U.S. Electric Utility / Non-Utility

 

History of Electric Utility Deregulation, 2000 - Impact on Coal

Traditionally made up of regulated monopolies serving prescribed state service areas, the U.S. electric utility industry may ultimately become a nationwide competitive electricity market.  The expanded authority (Energy Policy Act, 1992) of the federal government to order utilities to wheel power from generators to wholesale buyers (municipalities and other utilities), has opened the U.S. electricity grid to competitive wholesale transactions.  In 1996, Federal Energy Regulatory Commission (FERC) Order 888 addressed the issues of open access to encourage wholesale competition to the electric utility industry and FERC Order 889 required utilities to share information about available transmission capacity.

While initial efforts to form a more competitive electric market in some states, such as California, have resulted in disaster during periods of both "under-supply" and "over- supply," other states have greatly intensified pressure to keep generating costs low.  Coal-fired generating plants close to major power markets will be well positioned to compete with low-cost power.  As new generating plants are needed in the coming decade and beyond, coal's ability to capture this new market will be aided by its low and stable cost, by expected increases in the cost of natural gas, and by increasingly efficient and environmentally beneficial Clean Coal Technologies.

 

 U.S. Electric Power Plant Shipments

Million Tons

Year

KY

WV

WY

U.S.
Total


1973

87

47

13

375

1974

90

42

18

385

1975

101

44

22

432

1976

102

45

26

455

1977

110

44

42

490

1978

99

38

53

476

1979

111

50

69

557

1980

112

53

90

594

1981

112

51

101

579

1982

106

64

102

601

1983

95

66

107

593

1984

119

74

127

684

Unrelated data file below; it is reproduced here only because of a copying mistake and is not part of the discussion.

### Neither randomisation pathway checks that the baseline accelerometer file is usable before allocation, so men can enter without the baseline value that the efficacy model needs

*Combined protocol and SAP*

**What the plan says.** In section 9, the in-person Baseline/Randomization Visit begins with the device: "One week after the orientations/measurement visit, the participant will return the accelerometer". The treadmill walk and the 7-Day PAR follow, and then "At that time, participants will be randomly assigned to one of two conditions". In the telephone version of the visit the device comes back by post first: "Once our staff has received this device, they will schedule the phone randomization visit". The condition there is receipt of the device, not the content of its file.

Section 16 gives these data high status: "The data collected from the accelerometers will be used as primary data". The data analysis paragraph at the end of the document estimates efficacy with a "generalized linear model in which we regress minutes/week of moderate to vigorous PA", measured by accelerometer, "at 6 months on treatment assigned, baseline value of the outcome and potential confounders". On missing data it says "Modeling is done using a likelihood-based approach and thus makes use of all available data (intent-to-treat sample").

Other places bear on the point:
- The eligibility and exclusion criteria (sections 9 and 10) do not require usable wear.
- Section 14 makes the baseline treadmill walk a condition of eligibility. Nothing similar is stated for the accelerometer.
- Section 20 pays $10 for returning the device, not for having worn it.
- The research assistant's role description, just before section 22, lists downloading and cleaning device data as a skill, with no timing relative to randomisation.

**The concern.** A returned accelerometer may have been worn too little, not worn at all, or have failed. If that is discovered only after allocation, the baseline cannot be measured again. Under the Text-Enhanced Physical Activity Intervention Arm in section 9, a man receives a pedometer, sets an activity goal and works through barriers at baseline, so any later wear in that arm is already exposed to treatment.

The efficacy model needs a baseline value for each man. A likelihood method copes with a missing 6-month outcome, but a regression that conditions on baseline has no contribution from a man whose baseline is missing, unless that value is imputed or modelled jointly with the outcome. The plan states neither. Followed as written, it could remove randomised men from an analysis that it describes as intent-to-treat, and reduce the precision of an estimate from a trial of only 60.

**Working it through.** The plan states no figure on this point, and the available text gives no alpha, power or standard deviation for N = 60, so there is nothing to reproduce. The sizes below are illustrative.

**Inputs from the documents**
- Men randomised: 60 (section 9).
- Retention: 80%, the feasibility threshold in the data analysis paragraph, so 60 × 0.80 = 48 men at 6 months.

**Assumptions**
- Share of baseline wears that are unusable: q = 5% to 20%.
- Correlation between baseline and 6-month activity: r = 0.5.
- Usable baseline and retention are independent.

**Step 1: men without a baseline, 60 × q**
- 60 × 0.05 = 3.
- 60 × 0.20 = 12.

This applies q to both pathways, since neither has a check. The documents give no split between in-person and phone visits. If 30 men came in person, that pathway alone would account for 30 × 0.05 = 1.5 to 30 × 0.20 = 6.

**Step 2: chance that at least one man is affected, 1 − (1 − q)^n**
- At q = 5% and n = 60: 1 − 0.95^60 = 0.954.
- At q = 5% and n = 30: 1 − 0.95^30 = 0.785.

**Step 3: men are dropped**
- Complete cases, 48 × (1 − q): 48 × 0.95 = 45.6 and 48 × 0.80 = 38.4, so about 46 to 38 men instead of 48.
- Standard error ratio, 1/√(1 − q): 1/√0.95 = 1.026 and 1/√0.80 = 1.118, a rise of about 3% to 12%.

1985

111

65

138

667

1986

115

73

138

687

1987

124

81

142

721

1988

116

80

158

728

1989

120

83

166

753

1990

129

89

176

787

1991

114

85

184

770

1992

117

85

182

776

1993

120

75

202

769

1994

127

93

226

832

1995

121

91

254

827

1996

117

102

269

863

1997

122

104

269

881

1998*

120

106

305

929

*Deregulation began in 1998
1999115105328942
2000106105324905
200198111351935
200284101360884
20036787365849
20047684383892
 

Source:  U.S. DOE/EIA - Cost and Quality for Fuels for Electric Utility Plants, 1973-1998, Coal Industry Annual, 1999-2004

 

 

Kentucky shipped 76 million tons of steam coal to U.S. electric power plants in 2004.

Kentucky shipped 53 million tons less steam coal to the U.S. electric utilities than in 1990.

Kentucky's share of the U.S. steam coal market declined to 8.5% in 2004, compared to 23.2% in 1973.

Wyoming increased steam coal shipments by 207 million tons since 1990, increasing its market share to 43.0% of the U.S. electric utility steam coal market, compared to 3.5% in 1973.

% Market Share


Year

KY

WV

WY


1973

23.2

12.6

  3.5

1974

23.4

10.8

  4.7

1975

23.5

10.2

  5.0

1976

22.5

9.8

  5.7

1977

22.4

9.0

  8.6

1978

20.7

8.0

11.2

1979

19.9

8.9

12.4

1980

18.9

8.9

15.1

1981

19.4

8.8

17.5

1982

17.7

10.6

17.0

1983

16.1

11.1

18.1

1984

17.4

10.8

18.6

1985

16.6

9.7

20.7

1986

16.7

10.6

20.1

1987

17.2

11.2

19.8

1988

15.9

11.0

21.7

1989

16.0

11.1

22.0

1990

16.4

11.3

22.4

1991

14.8

11.0

24.0

1992

15.1

10.9

23.4

1993

15.6

9.8

26.3

1994

15.2

11.1

27.2

1995

14.6

11.0

30.7

1996

13.6

11.8

31.2

1997

13.9

11.8

30.7

1998*

13.0

11.4

32.8

*Deregulation began in 1998
1999

12.2

11.2

34.8

2000

11.7

11.6

35.9

2001

10.5

11.9

37.5

2002

9.5

11.4

40.7

2003

7.9

10.2

43.0

2004

8.5

9.4

43.0

 

Source:  U.S. DOE/EIA - Cost and Quality for Fuels for Electric Utility Plants, 1973-1998, Coal Industry Annual, 1999-2004

BLACKOUT

August 14, 2003
Utility experts say the national system of electric transmission lines, known as the grid, is being
 asked to do more than it was designed to do.
 
Trends that could lead to power failures:
  • More electric power transactions over longer distances as a result of deregulation.

  • Increased competition producing less coordination among utilities.

  • Independent “merchant power plants” being added to the grid.

  • The creation of Regional Transmission Organizations.

  • Staff reductions by investor-owned utilities.

Source: Kentucky Living Magazine, November 2003.

www.eia.doe.gov/fuelelectric.html#pubs